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A Chair, A Fireplace & a Tea Cozy
Inside A Chair, A Fireplace & a Tea Cozy

Flashback June 2007

As a brief reminder, I’m flashing back to reviews from years past. Here is what I was reviewing in June 2007:

Wildly Romantic: The English Romantic Poets: The Mad, The Bad, And The Dangerous by Catherine M. Andronik. Reviewed from ARC. My review:  “Ah, some of the original bad boys. The revolutionary who became Mr Conservative; the drug addict, brilliant, who constantly disappointed; the man who inspired the infamous “mad, bad, and dangerous to know;” the free love, fire-starting, bigamist; and the guy with the talent from the “wrong side of the tracks” who just as it looked like he could have it all — got TB and died. Andronik does a wonderful job of introducing us to William Wordsworth, Samuel Taylor Coleridge, Lord Byron, Percy Bysshe Shelley, and John Keats, weaving mini biographies of individuals against the broader story of England in the early 1800s. She explains how these five not only lived lives that were far from boring; but how poetry influenced them and how they influenced poetry. As a teen, I loved Shelley; in college, it was Byron; and now, after reading this, John Keats is the man.”

Hattie Big Sky by Kirby Larson. My review: “Hattie is alone in her struggle, alone as she has been all her life. Except she’s not. She has neighbors who become friends; including a warm, loving German family. Remember the year. World War I is raging, sons have left to fight in the war, sacrifices are being made for the war effort, and a family that speaks German is not popular, to say the least. But this family reaches out to Hattie, and she discovers that family can be people who are not bound to you by blood. I love the details — we know exactly how much Hattie has in the bank, how much things cost, we add and subtract and hold our breath, hoping it will work out. $400 is a lot of money — will it be enough? How can a teenage girl earn more? The language is wonderful: “The stew tasted of sage and carrots and hope.”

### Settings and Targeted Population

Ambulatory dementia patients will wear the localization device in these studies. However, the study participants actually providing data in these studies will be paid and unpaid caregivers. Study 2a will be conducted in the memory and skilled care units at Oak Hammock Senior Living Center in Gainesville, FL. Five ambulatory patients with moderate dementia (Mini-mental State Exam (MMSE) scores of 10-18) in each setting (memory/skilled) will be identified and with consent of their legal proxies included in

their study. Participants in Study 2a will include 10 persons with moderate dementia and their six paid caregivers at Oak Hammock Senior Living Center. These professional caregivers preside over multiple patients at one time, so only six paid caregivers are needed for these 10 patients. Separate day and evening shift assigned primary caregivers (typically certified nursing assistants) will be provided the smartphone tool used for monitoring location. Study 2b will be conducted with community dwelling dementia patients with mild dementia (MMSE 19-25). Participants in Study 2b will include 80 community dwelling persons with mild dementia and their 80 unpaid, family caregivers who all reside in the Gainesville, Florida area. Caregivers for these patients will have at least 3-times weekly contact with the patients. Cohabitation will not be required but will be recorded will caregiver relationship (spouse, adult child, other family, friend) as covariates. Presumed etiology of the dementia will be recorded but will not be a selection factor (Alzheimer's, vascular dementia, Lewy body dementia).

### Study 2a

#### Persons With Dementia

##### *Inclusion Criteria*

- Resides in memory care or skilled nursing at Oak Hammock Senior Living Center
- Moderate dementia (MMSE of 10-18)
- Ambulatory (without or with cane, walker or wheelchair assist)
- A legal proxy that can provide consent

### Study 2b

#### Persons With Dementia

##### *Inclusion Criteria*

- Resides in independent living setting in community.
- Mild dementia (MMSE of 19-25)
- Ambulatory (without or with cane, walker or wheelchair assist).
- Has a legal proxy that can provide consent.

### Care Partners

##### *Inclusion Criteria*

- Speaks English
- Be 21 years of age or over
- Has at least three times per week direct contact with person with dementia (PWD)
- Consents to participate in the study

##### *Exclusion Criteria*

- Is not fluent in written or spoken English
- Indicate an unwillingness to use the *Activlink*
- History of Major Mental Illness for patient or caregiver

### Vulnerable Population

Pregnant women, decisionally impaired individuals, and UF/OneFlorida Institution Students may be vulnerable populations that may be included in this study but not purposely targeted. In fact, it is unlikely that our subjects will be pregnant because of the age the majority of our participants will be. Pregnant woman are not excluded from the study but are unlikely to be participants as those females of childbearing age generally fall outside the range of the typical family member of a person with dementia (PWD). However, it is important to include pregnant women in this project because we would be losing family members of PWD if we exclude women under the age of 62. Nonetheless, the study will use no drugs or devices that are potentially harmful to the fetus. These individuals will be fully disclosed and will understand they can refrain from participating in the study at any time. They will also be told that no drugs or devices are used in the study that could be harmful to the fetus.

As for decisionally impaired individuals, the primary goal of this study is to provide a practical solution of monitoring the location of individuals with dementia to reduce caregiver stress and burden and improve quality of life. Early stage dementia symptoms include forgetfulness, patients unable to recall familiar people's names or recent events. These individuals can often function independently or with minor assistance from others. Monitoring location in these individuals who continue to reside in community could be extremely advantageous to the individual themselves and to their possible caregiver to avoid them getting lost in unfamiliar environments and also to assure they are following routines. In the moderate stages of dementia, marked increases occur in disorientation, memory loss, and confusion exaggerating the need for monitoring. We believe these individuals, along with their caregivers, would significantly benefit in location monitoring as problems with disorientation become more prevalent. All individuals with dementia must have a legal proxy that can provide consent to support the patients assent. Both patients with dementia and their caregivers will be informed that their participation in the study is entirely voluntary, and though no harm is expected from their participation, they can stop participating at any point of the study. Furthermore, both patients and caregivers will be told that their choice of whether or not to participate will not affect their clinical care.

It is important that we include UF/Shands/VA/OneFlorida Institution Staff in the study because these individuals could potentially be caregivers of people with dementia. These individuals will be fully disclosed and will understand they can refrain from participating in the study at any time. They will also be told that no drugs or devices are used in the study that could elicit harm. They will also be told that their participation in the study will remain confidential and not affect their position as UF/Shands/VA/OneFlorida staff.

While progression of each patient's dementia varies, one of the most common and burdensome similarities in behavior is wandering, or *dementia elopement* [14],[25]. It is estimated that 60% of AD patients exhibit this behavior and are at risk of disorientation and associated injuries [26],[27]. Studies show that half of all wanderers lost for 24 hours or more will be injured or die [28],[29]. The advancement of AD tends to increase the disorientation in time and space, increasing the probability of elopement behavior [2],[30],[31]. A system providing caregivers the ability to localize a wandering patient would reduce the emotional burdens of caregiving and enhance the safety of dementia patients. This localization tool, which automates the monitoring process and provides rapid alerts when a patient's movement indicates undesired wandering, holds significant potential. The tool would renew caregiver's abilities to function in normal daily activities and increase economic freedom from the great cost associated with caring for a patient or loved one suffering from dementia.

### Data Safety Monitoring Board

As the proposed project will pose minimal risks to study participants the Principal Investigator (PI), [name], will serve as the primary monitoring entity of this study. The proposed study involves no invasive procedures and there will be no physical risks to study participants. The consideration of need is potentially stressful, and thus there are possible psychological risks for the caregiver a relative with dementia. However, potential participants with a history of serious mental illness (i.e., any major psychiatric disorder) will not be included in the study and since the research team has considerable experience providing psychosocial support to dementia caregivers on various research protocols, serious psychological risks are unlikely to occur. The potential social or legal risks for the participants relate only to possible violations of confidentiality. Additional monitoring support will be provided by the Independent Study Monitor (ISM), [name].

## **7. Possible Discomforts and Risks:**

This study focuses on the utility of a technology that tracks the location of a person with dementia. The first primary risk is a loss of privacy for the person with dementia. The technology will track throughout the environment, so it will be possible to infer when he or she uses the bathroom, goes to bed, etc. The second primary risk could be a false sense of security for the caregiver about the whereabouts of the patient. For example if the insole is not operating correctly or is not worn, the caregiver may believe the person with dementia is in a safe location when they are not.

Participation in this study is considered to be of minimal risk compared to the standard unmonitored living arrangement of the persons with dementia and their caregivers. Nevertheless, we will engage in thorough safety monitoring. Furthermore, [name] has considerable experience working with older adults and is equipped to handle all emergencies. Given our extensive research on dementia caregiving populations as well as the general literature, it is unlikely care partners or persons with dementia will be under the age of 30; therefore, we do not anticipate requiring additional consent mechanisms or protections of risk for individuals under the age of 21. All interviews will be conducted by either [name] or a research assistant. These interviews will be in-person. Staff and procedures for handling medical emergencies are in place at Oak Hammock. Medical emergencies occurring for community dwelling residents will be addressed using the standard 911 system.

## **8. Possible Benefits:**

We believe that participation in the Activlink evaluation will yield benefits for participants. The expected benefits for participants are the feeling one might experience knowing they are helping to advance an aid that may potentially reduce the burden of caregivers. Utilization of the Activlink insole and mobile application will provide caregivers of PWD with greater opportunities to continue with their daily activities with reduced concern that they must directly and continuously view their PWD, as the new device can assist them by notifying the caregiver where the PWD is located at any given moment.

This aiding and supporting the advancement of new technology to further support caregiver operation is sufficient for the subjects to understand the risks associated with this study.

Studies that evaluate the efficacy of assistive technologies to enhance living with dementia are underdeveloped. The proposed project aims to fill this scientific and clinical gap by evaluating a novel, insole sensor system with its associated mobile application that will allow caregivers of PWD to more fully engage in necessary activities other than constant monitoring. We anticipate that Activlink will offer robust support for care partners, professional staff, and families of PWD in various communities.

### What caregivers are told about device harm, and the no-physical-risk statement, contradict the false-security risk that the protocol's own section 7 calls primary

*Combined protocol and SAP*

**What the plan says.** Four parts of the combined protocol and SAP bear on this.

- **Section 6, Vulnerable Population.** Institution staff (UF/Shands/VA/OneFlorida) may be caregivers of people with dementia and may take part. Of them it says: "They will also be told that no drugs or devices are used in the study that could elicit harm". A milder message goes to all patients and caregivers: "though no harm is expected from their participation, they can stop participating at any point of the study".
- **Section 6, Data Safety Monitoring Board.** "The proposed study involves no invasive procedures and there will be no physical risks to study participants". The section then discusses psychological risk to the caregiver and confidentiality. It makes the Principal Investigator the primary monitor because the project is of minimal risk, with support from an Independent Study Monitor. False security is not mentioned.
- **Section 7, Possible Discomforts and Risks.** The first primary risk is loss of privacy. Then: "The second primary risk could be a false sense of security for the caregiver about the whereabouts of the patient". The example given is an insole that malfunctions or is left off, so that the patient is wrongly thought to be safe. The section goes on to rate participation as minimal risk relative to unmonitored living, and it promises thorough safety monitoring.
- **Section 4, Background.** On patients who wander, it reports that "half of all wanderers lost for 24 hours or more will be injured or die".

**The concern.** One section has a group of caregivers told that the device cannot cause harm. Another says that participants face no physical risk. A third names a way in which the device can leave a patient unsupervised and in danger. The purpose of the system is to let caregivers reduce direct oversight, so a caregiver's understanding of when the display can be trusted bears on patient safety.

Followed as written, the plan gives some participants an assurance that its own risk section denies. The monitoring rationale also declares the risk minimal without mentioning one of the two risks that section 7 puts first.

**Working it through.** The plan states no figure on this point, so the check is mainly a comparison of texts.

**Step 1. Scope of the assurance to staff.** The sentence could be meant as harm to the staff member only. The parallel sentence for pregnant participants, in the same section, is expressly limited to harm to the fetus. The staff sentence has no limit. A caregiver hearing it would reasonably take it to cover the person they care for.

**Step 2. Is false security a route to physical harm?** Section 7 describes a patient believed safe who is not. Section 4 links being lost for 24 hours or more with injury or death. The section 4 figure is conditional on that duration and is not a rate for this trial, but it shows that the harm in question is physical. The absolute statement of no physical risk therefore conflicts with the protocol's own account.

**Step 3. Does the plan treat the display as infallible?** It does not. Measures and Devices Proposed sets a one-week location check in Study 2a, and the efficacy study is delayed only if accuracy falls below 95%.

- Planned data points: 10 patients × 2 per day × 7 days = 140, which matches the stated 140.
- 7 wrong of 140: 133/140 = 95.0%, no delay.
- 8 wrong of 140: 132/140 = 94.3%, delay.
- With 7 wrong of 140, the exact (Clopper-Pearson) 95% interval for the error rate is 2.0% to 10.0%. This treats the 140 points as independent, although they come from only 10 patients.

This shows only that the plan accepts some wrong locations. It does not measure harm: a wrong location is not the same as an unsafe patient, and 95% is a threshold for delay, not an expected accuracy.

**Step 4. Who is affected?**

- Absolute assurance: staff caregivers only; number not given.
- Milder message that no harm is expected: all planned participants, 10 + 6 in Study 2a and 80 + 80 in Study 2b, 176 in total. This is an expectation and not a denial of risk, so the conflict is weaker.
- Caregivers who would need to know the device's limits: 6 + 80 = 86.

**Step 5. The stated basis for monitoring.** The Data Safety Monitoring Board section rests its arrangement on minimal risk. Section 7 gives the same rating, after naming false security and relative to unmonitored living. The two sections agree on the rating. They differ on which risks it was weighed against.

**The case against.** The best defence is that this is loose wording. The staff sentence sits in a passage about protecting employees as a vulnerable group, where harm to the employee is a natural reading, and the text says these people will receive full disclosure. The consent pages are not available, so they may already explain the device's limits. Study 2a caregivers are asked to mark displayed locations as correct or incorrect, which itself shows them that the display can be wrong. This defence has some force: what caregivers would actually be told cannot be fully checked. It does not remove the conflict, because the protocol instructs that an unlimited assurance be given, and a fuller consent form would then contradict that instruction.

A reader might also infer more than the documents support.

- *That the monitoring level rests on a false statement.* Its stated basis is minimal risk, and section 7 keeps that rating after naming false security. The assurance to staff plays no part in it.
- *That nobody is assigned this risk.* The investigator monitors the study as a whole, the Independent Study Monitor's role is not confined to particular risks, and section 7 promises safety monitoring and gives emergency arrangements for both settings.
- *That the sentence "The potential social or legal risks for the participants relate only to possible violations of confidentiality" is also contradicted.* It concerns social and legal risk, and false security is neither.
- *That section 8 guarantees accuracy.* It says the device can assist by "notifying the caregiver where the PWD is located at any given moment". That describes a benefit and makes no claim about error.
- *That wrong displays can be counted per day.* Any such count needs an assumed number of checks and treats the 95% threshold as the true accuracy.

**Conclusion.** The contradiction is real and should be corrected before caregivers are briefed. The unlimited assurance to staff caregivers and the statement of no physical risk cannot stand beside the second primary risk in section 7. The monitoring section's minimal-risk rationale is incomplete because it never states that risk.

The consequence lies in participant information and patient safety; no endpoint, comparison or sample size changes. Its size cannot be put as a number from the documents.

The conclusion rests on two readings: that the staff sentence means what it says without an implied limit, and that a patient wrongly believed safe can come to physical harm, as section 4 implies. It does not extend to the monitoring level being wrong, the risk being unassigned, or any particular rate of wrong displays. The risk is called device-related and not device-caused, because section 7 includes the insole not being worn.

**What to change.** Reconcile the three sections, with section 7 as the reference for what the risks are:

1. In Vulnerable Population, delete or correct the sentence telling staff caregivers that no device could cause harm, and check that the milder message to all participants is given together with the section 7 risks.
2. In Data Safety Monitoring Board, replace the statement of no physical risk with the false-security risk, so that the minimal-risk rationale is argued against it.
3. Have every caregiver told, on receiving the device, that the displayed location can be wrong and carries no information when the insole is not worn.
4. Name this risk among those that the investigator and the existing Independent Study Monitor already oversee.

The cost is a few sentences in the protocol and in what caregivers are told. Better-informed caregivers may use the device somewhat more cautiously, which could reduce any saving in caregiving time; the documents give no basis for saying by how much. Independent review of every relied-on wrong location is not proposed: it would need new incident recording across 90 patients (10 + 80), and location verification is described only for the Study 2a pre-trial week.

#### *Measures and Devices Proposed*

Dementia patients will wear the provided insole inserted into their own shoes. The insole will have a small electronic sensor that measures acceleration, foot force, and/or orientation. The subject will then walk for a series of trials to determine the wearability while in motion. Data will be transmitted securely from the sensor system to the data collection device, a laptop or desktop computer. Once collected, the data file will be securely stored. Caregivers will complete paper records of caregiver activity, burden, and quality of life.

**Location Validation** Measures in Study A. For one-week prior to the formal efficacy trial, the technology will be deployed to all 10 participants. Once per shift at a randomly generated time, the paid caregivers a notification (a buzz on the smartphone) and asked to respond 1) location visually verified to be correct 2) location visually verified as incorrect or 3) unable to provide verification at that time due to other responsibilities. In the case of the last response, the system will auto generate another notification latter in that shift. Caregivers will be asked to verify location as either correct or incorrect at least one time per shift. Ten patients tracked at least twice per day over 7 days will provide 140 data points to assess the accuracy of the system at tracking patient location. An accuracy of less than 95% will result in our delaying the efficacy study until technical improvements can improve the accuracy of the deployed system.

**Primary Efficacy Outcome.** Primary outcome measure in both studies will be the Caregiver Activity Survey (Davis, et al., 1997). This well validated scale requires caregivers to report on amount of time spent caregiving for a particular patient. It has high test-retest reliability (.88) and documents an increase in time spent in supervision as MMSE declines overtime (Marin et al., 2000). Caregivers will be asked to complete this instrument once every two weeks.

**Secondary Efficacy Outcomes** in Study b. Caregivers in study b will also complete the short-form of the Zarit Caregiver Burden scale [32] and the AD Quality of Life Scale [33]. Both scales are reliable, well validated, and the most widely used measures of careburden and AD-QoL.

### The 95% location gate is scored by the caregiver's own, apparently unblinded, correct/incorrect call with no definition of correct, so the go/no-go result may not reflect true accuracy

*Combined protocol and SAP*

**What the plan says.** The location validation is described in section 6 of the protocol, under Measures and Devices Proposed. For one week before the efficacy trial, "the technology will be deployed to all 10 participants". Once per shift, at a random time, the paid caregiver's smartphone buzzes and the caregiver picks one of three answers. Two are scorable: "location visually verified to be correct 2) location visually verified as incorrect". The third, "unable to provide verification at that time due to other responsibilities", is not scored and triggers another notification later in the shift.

Lions, Tigers and Bears: Why Are Big Predators So Rare? by Ron Hirschi, photographs by Thomas D. Mangelsen. Boyds Mills Press. My review:So why are big predators so rare? Disappearing habitats. Many need room to roam; they need enough prey to sustain themselves and their offspring. And for many reasons, their natural habitat is disappearing because people are moving into their backyard. Other reasons: vary from hunters to global warming, war to road building. While this book is sobering, it’s not all doom & gloom; Hirschi includes information about steps people are taking to help the animals. It’s rather interesting to read how people can make a difference in the lives of wild animals. Hirschi includes a list of organizations dedicated to helping wildlife at the end of the book. Hirschi offers just the right balance of “things are bad” with “it is still possible to change things.”

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About Elizabeth Burns

Looking for a place to talk about young adult books? Pull up a chair, have a cup of tea, and let's chat. I am a New Jersey librarian. My opinions do not reflect those of my employer, SLJ, YALSA, or anyone else. On Twitter I'm @LizB; my email is lizzy.burns@gmail.com.

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